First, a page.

It is near the end of the year for many neo-Pagans and followers of Celtic spiritualities. October 31st marks the beginning of the new year according to their calendars, based on extrapolations from archaeological and traditional evidence. For the Celts marked their days like the Jewish: sunset to sunset.
A Tear In the Air sounds like two things to me: a tear, as a teardrop falling from the sky, as the rains of winter; or a tearing of the air, a harsh scream slashing across the sky. Two very different images, and yet both speak to the grief of death, the growing cold and the slicing winds, and the dying of the light.
As it happens, my life this month is full of light and life. The sun is shining spectacularly (something I’m relishing in preparation for a Seattle winter!); I have several social outings planned and several new projects occurring at work; I’m even making plans for November. I haven’t really planned for anything beyond the next week for a long time now.
But I’m also hemming and hawing over whether to participate in NaNoWriMo this year. I’ve also effectively given up on my job search for the year, since I am returning to Texas in little more than a month for a month-long stay. I’m nursing a cold, and an increasingly worse sore throat, which makes me even more lethargic than usual.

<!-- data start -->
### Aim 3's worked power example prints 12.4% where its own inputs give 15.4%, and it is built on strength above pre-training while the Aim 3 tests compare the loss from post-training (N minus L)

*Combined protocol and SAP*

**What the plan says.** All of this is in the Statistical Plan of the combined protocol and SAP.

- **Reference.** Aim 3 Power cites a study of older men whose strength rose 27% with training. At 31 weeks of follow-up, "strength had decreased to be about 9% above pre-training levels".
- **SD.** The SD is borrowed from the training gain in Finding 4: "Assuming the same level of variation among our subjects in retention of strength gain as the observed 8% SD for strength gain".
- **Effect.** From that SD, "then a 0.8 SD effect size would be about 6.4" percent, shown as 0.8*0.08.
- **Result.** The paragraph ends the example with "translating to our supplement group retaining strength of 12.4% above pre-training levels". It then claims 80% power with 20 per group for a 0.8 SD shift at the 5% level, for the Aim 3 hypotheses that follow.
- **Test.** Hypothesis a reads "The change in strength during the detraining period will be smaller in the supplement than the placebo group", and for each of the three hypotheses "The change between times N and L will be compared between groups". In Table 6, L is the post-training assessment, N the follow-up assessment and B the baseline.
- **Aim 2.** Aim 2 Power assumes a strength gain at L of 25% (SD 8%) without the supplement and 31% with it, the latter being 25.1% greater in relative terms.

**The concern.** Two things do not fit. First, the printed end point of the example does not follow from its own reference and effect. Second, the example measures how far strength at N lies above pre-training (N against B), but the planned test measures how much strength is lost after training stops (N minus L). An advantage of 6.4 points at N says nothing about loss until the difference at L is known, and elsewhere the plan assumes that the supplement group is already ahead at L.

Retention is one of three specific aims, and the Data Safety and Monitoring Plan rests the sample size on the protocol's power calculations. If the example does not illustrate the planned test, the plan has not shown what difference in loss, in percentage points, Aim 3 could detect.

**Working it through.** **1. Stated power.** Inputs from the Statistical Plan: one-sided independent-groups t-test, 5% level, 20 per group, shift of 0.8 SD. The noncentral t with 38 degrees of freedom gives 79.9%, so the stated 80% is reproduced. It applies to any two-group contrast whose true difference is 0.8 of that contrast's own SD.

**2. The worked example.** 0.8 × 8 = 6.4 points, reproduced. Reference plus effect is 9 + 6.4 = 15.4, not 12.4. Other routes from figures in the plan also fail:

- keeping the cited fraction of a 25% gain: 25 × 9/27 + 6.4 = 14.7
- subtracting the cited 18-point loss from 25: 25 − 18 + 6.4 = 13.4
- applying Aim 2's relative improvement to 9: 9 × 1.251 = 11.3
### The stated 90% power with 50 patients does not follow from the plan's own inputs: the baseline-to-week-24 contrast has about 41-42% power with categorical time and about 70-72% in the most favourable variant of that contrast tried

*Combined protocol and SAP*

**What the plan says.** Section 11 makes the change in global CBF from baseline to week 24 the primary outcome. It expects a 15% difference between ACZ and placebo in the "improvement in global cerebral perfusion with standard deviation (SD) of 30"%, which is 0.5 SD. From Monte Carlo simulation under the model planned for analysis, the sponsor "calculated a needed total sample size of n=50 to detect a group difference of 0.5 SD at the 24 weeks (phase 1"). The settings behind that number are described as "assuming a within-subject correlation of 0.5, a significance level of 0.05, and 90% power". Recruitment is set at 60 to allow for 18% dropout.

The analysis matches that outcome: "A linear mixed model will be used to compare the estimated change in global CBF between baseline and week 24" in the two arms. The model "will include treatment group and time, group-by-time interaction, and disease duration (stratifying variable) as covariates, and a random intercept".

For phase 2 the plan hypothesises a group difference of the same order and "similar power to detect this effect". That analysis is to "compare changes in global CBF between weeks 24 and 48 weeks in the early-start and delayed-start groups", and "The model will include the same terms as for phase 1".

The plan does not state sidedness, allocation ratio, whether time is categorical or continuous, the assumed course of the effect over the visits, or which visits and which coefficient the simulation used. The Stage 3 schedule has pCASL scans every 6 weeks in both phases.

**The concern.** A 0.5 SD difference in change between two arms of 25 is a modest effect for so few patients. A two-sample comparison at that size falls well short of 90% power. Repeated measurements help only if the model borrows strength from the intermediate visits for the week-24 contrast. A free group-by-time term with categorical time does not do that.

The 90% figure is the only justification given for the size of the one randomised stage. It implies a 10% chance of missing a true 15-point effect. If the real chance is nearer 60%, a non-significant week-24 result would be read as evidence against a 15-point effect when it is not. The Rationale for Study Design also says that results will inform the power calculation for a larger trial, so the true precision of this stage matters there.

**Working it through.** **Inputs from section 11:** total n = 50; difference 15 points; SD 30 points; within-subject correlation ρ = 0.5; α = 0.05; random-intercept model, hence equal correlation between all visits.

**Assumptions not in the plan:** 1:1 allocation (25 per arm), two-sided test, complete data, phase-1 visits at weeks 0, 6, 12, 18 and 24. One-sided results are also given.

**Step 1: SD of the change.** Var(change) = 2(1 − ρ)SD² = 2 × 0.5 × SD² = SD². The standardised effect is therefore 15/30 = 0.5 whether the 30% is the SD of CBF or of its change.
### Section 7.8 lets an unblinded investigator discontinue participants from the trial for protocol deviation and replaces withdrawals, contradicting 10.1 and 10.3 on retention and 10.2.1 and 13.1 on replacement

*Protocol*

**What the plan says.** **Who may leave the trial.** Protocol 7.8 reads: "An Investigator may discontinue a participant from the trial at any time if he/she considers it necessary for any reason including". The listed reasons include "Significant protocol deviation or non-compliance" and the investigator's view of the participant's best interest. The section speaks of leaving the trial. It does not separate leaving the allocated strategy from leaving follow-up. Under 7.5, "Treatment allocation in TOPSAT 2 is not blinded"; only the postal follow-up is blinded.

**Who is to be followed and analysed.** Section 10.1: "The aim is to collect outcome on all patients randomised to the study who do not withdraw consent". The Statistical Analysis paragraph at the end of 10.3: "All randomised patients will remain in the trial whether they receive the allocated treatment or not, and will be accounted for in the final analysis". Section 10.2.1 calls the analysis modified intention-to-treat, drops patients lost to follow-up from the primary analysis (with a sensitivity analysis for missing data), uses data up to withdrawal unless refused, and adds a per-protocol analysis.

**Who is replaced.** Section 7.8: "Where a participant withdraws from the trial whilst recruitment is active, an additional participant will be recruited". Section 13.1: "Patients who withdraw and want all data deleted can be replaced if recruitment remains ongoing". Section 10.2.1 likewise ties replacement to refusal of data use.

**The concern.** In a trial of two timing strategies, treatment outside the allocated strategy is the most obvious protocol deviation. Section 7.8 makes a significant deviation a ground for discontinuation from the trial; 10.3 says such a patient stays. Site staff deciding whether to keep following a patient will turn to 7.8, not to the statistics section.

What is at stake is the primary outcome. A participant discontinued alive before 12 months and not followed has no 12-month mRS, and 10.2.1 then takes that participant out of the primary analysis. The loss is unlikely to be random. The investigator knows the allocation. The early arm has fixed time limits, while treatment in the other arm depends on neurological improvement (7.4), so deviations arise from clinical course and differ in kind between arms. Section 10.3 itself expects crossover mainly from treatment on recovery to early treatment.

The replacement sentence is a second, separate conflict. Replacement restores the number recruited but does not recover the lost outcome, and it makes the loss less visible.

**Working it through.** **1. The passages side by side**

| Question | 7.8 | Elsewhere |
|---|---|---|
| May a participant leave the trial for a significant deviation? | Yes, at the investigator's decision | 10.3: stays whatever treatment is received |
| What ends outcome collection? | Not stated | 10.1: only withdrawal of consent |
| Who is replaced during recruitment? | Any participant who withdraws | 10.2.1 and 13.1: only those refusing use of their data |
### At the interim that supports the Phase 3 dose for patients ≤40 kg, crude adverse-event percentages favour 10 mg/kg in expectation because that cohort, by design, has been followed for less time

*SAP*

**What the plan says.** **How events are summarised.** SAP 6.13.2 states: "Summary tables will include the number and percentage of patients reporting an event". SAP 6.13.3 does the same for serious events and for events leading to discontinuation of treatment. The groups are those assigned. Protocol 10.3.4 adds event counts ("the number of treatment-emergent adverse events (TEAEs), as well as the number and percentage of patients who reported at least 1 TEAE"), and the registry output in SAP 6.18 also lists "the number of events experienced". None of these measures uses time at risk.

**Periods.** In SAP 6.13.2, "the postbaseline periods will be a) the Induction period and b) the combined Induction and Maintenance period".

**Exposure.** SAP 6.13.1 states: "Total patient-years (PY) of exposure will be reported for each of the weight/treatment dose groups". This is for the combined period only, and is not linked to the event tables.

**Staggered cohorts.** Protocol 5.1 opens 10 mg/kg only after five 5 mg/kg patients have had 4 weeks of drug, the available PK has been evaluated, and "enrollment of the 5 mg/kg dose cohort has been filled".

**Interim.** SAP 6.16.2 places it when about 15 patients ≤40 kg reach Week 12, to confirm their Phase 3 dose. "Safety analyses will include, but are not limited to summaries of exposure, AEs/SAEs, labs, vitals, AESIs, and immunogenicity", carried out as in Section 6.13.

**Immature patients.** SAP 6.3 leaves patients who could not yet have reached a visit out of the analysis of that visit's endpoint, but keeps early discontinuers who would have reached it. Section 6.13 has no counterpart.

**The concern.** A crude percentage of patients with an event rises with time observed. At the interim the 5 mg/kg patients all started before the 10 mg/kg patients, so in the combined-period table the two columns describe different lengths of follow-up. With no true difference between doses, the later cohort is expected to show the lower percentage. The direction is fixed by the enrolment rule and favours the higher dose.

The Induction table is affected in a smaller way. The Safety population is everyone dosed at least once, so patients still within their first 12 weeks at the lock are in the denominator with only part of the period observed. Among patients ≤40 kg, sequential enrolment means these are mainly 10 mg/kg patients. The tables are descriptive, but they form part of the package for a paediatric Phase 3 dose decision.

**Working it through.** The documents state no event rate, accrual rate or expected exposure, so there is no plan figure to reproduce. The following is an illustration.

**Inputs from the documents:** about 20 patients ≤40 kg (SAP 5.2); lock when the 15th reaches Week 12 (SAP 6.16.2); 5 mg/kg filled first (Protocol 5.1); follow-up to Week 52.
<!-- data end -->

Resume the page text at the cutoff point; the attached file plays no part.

I’m trying to tear the air like a firework: make people believe I’m happy in a busy life, that I’m trying to make friends and make a life up here. But really I am mostly just falling from the sky like a teardrop, and lazily plopping onto the nearest branch. Being of two natures is perhaps a relevant theme for October, as it is the month in which the veils between the worlds grow thin and two things can occupy the same place at the same time. But I feel this is slightly different from my usual “mystery” of being of two natures, for that “being of two natures” actually creates a third–that which is both and in between. This mystery I’m trying to reconcile right now is more like the mystery of Persephone, who leaves the underworld to be with her mother for three months of the year. Which is her true nature: the maiden, the daughter of her mother in the upperworld, or the Queen of the Underworld? She has to hide each nature in each case, wherever she is.
Am I still depressed, or am I feeling just out of sorts? Have I always really been just a lethargic, lazy creature who pretended to be “productive”? Or am I really full of fire just temporarily smoking?
Anyway. I’m kind of fuzzy thanks to Tylenol Cold, so I’ll stop there. The myth of Persephone is perhaps a potent one to explore this October, one to make me stretch beyond my Celtic cloister of stories. I’ll have to think about it.
Filed under: Spirituality Tagged: first days, self